Joyce Chan: Can you start off by introducing your backgrounds? How did the idea of this book come about? And what goals did you have in mind when you got started?
Josh Chin: We’re both reporters for The Wall Street Journal with a long-term focus on China. The book began in 2017 with an investigative series that we led for The Wall Street Journal looking into the Communist Party’s embrace of digital surveillance, which itself began when we noticed a lot of investment flowing into Chinese artificial intelligence startups that were doing a brisk business selling facial-recognition systems to police.
Over the course of our reporting, it became clear that this was more than a gee-whiz tech story. The party was exploiting data and AI in pursuit of a new, more nimble form of authoritarianism that looked like it had tectonic potential in terms of the global political landscape. It was science fiction in real life. We wanted to explore the story of that ambition in the most comprehensive way possible, with a particular emphasis on the human experience of living inside such a radical experiment.
Joyce Chan: Your book begins and ends with the account of a Uyghur poet named Tahir Hamut. Could you describe the process of choosing Tahir as the main character of the book?
Josh Chin: We got to know Tahir while reporting on the spread of surveillance in Xinjiang for a series at the end of 2017. He had recently escaped to the U.S. – essentially, he was the last prominent Uyghur intellectual to get out of Xinjiang before the doors slammed shut. At first, he didn’t want us to use his name because he was afraid of the consequences for his family. Later, he changed his mind and agreed to speak with us on the record. It was an act of real courage that gave the story – and then the book – crucial credibility and gravity.
Joyce Chan: How did you go about fact-checking the details that Tahir gave of various surveillance processes, given that so few sources from Xinjiang are willing to speak with foreign journalists?
Liza Lin: We took multiple trips to Xinjiang ourselves, including after we first interviewed him, so certain details – like what his neighborhood looked like – we were able to corroborate directly. But for a lot of details, we had only Tahir and his family to rely on. Our solution was to interview them repeatedly and only use the details that they consistently agreed on.
We also talked to several people who knew Tahir, all of whom remarked on his personal integrity and his tendency to play down his own story, which we can also attest to. Getting him to talk about his personal fears was like pulling teeth. That was frustrating a lot of the time, but it gave us confidence in everything he did finally decide to tell us.
Joyce Chan: Your book points out that China’s surveillance systems in regions with ethnic minorities like Xinjiang and Tibet can take very different forms compared to majority Han regions, such as the city of Hangzhou for example. But do you think the pandemic and China’s digital response have taken surveillance beyond regions like Xinjiang and Tibet?
Liza Lin: We had a Chinese human-rights activist tell us in 2017 that what was happening in Xinjiang was just a prelude, that the same systems were bound to be rolled out in the rest of China. We weren’t sure at the time. The levels of surveillance in Xinjiang were so extreme, it was hard to imagine them being implemented on a broad scale. But the pandemic proved us wrong. Not long after the “novel coronavirus” escaped Wuhan, you started seeing residential compounds in Beijing being locked down with only one way in or out – a system that borrowed directly from Xinjiang.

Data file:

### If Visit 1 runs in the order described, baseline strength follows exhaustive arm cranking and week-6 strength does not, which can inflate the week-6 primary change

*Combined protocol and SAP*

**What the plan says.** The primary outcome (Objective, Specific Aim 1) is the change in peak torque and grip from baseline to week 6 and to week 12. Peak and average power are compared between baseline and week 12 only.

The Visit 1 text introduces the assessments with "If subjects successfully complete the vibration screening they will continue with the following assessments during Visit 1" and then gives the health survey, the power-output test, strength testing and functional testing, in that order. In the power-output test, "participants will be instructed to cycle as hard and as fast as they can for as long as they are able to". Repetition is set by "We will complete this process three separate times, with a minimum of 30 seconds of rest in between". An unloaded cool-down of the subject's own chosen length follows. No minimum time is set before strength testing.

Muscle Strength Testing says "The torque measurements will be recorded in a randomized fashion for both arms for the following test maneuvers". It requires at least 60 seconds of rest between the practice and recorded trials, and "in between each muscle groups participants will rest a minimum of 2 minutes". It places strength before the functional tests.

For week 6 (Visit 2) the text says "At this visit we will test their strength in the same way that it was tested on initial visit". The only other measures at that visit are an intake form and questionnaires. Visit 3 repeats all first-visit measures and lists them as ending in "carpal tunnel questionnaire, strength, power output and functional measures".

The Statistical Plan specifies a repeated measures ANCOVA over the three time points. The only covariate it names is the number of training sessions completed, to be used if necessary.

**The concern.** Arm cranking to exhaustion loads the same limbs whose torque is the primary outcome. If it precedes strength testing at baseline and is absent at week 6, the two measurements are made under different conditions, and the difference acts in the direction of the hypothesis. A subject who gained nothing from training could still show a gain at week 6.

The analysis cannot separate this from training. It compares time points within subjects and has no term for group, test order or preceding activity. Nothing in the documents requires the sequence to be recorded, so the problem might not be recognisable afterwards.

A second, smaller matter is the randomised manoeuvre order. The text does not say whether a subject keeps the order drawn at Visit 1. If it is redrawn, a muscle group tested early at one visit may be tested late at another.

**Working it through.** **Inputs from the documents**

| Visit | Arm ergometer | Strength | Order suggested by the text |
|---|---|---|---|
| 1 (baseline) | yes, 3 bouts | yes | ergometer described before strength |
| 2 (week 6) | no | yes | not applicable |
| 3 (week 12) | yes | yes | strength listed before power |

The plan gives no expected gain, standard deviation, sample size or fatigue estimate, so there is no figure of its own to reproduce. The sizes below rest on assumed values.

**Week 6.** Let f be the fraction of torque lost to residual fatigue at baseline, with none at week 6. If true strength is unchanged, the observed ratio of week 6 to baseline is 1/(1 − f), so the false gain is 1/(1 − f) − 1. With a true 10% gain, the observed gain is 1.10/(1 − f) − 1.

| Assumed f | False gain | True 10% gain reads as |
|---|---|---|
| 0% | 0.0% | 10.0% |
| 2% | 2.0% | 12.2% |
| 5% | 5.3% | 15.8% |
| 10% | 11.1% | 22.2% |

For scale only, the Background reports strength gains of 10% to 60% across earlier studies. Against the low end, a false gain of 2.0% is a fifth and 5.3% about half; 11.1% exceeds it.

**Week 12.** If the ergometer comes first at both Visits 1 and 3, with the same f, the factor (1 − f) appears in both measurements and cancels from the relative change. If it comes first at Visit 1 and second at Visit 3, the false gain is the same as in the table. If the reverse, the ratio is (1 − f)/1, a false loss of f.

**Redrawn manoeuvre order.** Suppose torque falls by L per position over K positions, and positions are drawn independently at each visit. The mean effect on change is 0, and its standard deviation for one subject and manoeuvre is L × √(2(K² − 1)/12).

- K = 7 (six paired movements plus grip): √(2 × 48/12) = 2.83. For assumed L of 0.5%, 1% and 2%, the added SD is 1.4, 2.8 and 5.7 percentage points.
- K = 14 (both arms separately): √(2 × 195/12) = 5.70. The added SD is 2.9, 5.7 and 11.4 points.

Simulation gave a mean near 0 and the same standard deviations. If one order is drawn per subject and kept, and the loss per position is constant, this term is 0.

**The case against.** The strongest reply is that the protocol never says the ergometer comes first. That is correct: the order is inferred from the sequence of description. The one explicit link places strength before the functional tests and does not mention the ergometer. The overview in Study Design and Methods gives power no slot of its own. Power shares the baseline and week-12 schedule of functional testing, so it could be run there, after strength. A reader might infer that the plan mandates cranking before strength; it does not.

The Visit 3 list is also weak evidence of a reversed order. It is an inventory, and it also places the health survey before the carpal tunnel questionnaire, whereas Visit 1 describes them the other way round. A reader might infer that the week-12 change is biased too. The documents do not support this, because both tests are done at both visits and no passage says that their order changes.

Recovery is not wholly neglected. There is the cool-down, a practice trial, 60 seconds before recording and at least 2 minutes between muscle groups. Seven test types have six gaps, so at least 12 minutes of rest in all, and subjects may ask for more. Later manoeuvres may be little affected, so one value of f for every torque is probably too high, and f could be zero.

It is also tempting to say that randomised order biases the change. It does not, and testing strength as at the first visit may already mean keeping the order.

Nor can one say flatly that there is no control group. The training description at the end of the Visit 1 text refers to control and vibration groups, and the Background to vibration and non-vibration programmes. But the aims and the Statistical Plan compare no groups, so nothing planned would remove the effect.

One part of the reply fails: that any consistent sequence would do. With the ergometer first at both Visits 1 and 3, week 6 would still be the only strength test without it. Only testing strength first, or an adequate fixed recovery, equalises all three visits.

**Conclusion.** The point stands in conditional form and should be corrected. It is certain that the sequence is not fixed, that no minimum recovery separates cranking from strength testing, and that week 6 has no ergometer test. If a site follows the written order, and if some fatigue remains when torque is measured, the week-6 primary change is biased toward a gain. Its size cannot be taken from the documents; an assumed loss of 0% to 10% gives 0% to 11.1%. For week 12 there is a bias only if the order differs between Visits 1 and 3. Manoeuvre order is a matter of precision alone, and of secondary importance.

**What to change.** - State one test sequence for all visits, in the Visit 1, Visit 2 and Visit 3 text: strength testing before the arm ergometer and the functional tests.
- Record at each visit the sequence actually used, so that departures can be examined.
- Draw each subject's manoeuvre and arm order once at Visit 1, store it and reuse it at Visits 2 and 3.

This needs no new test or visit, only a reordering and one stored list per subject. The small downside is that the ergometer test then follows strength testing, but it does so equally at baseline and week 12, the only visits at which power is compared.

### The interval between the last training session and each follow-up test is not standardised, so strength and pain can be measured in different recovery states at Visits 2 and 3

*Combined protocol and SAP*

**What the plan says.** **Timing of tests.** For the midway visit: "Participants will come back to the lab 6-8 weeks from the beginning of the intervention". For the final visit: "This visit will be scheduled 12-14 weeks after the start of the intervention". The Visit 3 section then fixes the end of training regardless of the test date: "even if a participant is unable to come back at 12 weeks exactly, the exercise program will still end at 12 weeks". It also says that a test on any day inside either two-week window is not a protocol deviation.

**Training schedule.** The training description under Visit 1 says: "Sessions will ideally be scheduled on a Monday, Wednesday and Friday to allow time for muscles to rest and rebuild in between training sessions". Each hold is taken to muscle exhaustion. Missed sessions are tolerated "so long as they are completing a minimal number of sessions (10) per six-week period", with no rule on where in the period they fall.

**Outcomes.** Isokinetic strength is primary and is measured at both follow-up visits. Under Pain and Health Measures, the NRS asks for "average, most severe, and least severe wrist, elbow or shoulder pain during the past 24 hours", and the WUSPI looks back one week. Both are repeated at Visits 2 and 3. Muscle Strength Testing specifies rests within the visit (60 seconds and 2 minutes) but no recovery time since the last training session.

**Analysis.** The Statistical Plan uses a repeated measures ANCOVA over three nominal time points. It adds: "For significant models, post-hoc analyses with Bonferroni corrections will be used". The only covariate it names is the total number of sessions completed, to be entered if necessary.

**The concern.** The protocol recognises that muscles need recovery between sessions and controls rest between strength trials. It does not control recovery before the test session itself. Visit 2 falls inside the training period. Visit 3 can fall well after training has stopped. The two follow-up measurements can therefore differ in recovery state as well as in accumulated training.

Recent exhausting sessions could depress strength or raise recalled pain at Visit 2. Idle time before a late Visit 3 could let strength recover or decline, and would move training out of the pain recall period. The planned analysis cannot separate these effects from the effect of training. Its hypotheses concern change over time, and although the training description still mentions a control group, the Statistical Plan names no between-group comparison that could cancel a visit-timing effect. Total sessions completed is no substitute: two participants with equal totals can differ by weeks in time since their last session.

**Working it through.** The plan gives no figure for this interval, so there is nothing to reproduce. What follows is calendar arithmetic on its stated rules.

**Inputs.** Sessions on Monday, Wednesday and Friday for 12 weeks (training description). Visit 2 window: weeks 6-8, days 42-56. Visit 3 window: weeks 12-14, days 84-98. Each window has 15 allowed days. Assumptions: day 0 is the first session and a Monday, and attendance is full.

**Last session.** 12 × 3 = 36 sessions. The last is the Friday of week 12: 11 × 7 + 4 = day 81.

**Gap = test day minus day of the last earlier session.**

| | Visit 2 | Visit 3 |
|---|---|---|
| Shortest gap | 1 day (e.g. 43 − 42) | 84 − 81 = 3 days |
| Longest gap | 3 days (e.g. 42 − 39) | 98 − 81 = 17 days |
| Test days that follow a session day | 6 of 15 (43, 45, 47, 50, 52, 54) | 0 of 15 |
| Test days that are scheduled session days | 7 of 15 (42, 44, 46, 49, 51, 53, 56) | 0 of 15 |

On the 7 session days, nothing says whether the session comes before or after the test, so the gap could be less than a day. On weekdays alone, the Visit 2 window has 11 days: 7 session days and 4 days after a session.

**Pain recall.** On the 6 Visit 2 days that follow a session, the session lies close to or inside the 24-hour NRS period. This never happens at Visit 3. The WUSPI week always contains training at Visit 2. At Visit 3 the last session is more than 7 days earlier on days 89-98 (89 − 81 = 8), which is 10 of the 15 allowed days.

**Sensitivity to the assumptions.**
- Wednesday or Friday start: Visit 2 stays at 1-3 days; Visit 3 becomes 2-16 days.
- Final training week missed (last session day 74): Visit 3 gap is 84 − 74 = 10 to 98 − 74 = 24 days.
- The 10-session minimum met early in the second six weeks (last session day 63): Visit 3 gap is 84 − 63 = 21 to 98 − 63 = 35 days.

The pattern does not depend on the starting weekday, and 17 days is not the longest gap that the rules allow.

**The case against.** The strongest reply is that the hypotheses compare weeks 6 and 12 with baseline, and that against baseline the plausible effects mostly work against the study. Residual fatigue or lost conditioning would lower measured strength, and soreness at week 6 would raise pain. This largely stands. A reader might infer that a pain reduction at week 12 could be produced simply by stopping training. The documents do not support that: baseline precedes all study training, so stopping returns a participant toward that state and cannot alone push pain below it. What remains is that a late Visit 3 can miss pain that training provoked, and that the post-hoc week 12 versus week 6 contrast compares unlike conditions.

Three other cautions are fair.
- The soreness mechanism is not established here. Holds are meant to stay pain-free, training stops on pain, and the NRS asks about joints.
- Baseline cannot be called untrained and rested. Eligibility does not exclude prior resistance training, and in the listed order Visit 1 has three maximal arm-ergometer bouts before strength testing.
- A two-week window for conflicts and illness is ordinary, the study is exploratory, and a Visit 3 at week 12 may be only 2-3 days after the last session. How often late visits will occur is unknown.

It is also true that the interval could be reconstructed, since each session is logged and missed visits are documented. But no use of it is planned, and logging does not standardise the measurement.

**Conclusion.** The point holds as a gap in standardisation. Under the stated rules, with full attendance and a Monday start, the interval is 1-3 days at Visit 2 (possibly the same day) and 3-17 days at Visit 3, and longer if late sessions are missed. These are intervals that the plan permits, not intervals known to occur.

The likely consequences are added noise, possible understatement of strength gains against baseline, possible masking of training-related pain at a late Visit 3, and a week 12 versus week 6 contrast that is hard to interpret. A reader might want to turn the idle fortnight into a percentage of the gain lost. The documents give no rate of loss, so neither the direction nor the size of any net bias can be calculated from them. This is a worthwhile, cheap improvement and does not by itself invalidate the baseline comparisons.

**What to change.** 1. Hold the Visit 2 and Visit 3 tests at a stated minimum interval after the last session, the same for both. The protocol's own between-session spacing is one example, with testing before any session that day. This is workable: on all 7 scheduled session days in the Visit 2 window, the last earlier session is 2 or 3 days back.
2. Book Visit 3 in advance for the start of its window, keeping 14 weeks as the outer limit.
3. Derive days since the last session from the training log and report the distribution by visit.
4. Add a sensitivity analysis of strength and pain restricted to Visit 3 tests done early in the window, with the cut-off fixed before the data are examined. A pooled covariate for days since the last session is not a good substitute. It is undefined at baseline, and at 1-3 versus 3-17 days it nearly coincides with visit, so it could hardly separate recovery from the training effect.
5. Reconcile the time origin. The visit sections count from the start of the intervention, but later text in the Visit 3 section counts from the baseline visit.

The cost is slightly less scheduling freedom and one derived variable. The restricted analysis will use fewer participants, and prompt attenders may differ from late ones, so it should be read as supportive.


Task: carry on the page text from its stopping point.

Later, you had the health code system, which tracked the movements of everyone in China and assigned them ratings according to their exposure risk. Again, there was a parallel with Xinjiang, where surveillance systems tracked, or at least purported to track, the exposure of Uyghurs to the “ideological virus” of radical Islam.
Joyce Chan: How does the Chinese government use popular social media tools like WeChat in its digital surveillance of the population?
Josh Chin: WeChat is so ubiquitous within China that it’s proven to be a very effective tool in both social and discourse control. There are a few ways the Chinese government has put WeChat to use. Firstly, WeChat has become a goldmine for Chinese police in investigations or if they are trying to track down protestors and their relevant contacts.
WeChat is a super app that isn’t just chat messaging anymore. It offers users the ability to buy train and plane tickets. Many use it for mobile payments as well. Access to WeChat data has allowed national security agencies in China to retrace someone’s steps, tap his or her contacts, and monitor their purchases and movements.
Secondly, WeChat is also the main conduit for chat messaging within China itself, and through computer and human censorship, the Chinese government enlists tech companies such as Tencent to track what regular citizens say or do and punish them accordingly. We saw this happen recently when many Chinese were permanently locked out of WeChat’s social functions after sharing photos of a protestor on Beijing’s Sitong Bridge.
Finally, post-Covid, WeChat is one of the gateways hosting China’s health code, which as we described above, has helped to spread real-time surveillance across China.
Joyce Chan: One example of China expanding its surveillance systems overseas can be seen in Uganda. The book highlights the intricate involvement of Huawei in the country, which worked in favor of Uganda’s president Yoweri Museveni — using facial recognition tech, for example, to crack down on dissent. Can you elaborate on why it is in China’s interest to export these surveillance technologies to other countries, where China knows it might get little political gain in return?